Skip to main content

The Solar Revolution – Steven McKevitt and Tony Ryan ****

This is updated edition of Project Sunshine and the review is from that edition.
The authors of this important book recognize that energy is the fundamental limiter for human existence and coupled with getting food production right, producing enough clean energy is the most essential step required to keep the world as we know it going.
It’s a slightly meandering book, taking in population growth, cosmology, world history, fossil fuels, renewables and more. The conclusions are powerful and inevitable. Forget the hydrogen infrastructure beloved of Arnie and Top Gear – it’s expensive and impractical. Yes to wind and all those other good things, but for at least 30 years we need a major increase in nuclear (with particular investment in fusion) combined with a rapidly increasing dependence on solar. This needs to be assembled alongside with effective ways of storing energy, which are more likely to be chemical (e.g. producing methanol from air-based carbon, then burning it) than as batteries.
So a great, really important message, but I found quite a lot of the book irritatingly slow, with far too much history that didn’t really contribute a lot to the argument. There was also a touch of the ‘Gore syndrome ‘ – Al Gore’s film An Inconvenient Truth was largely good, but it was let down badly by a couple of factual errors.
All pop science books have a few errors, but when you lay down the law in a polemic fashion you need to be perfect with you core arguments. This book twice makes the plonking statement that ‘all our energy comes from the Sun’. This is blatantly not true, as the book makes plain in describing nuclear, geothermal and tidal energy – none if them dependent on sunlight.
The pages dealing with cosmology seemed slightly better than in the first edition, but even so there are  some highly dubious numbers on inflation, and this whole section feels a little out of place – not crucial but irritating, making me wonder if the authors should have stuck to the science they knew. Overall, though, a very powerful and important title that all politicians should have on their shelves.
Paperback:  
Kindle:  
Review by Brian Clegg

Comments

Popular posts from this blog

Cosmology for the Curious - Delia Perlov and Alex Vilenkin ***

In the recently published The Little Book of Black Holes we saw what I thought was pretty much impossible - a good, next level, general audience science title, spanning the gap between a typical popular science book and an introductory textbook, but very much in the style of popular science. Cosmology for the Curious does something similar, but coming from the other direction. This is an introductory textbook, intended for first year physics students, with familiar textbook features like questions to answer at the end of each chapter. Yet by incorporating some history and context, plus taking a more relaxed style in the writing, it's certainly more approachable than a typical textbook.

The first main section, The Big Bang and the Observable Universe not only covers basic big bang cosmology but fills in the basics of special and general relativity, Hubble's law, dark matter, dark energy and more. We then move onto the more speculative (this is cosmology, after all) aspects, brin…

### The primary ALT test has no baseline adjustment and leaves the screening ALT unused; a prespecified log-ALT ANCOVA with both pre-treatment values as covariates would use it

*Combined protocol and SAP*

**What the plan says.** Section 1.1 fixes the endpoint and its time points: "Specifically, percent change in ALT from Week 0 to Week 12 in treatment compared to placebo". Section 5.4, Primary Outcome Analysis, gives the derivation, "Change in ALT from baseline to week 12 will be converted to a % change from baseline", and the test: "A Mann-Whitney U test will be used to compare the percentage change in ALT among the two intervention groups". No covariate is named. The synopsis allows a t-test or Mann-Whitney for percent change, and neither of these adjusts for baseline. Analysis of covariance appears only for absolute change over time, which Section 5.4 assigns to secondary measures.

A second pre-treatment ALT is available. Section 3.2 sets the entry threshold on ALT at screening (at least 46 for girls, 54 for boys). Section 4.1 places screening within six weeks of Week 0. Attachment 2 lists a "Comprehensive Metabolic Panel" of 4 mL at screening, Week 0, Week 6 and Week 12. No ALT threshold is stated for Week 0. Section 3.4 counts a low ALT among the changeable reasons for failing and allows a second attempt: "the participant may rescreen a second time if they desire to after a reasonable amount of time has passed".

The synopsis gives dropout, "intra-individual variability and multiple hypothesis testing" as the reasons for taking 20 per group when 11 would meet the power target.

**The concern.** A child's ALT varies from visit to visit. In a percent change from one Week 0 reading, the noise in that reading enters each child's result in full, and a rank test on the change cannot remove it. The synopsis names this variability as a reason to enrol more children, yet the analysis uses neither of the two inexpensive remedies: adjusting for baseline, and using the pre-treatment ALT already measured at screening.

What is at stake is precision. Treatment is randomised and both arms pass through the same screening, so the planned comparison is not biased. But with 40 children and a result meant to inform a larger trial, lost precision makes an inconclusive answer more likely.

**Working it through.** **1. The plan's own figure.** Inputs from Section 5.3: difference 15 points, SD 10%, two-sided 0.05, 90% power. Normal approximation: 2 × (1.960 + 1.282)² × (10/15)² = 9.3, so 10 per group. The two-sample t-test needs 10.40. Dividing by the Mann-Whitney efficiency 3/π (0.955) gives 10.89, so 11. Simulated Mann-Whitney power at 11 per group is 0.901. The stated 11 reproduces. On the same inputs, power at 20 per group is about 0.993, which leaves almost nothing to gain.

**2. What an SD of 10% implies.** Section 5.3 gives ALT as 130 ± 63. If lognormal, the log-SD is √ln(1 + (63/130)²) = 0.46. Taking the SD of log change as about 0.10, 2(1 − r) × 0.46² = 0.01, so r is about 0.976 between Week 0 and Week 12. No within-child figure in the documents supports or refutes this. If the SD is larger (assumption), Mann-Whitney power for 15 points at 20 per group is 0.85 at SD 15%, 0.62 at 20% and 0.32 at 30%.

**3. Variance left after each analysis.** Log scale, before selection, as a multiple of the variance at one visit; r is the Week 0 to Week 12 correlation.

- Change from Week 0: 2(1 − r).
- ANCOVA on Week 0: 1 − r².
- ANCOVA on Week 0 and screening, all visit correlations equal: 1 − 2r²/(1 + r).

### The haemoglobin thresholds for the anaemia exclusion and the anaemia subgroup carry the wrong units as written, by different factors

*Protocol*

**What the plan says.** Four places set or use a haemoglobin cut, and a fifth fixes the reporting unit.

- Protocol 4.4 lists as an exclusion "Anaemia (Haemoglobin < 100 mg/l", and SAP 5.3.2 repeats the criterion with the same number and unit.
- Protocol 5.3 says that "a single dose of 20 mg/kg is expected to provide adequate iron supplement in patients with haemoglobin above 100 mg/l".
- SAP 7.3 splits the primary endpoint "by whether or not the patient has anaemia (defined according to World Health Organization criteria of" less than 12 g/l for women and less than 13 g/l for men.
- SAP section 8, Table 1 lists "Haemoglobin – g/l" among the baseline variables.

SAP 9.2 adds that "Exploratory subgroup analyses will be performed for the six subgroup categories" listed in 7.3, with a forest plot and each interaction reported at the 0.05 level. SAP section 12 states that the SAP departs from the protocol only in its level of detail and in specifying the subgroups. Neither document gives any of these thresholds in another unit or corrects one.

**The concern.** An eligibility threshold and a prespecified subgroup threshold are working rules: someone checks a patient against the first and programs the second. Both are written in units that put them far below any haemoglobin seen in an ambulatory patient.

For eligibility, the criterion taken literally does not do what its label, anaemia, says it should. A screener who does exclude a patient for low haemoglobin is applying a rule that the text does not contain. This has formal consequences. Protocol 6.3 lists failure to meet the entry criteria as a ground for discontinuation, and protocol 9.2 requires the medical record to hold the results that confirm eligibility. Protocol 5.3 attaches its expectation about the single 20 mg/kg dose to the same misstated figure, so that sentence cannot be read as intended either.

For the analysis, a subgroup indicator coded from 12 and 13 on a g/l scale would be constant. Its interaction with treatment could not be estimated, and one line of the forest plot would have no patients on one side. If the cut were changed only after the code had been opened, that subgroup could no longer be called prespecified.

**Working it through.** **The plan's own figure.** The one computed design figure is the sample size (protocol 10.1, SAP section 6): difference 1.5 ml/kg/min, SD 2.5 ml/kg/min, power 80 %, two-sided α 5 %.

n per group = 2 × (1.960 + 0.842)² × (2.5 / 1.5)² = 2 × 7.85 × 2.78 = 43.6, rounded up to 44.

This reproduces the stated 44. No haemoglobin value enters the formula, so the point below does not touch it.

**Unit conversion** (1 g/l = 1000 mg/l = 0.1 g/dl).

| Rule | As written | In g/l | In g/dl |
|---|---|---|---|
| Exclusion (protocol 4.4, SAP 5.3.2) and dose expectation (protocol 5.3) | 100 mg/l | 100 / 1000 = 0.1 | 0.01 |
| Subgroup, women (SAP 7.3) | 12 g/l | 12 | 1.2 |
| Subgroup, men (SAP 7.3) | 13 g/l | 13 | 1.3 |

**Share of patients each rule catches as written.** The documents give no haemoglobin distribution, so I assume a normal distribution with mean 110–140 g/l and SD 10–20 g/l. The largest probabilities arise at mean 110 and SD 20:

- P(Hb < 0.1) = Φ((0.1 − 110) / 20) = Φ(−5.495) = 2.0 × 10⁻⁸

Astrophysics for People in a Hurry – Neil deGrasse Tyson *****

When I reviewed James Binney’s Astrophysics: A Very Short Introduction earlier this year, I observed that the very word ‘astrophysics’ in a book’s title is liable to deter many readers from buying it. As a former astrophysicist myself, I’ve never really understood why it’s considered such a scary word, but that’s the way it is. So I was pleasantly surprised to learn, from Wikipedia, that this new book by Neil deGrasse Tyson ‘topped The New York Times non-fiction bestseller list for four weeks in the middle of 2017’.

Like James Binney, Tyson is a professional astrophysicist with a string of research papers to his name – but he’s also one of America’s top science popularisers, and that’s the hat he’s wearing in this book. While Binney addresses an already-physics-literate audience, Tyson sets his sights on a much wider readership. It’s actually very brave – and honest – of him to give physics such prominent billing; the book could easily have been given a more reader-friendly title such …

Once upon and Algorithm - Martin Erwig ***

I've been itching to start reading this book for some time, as the premise was so intriguing - to inform the reader about computer science and algorithms using stories as analogies to understand the process.

This is exactly what Martin Erwig does, starting (as the cover suggests) with Hansel and Gretel, and then bringing in Sherlock Holmes (and particularly The Hound of the Baskervilles), Indiana Jones, the song 'Over the Rainbow' (more on that in a moment), Groundhog Day, Back to the Future and Harry Potter.

The idea is to show how some aspect of the story - in the case of Hansel and Gretel, laying a trail of stones/breadcrumbs, then attempting to follow them home - can be seen as a kind of algorithm or computation and gradually adding in computing standards, such as searching, queues and lists, loops, recursion and more.

This really would have been a brilliant book if Erwig had got himself a co-author who knew how to write for the public, but sadly the style is mostly heavy…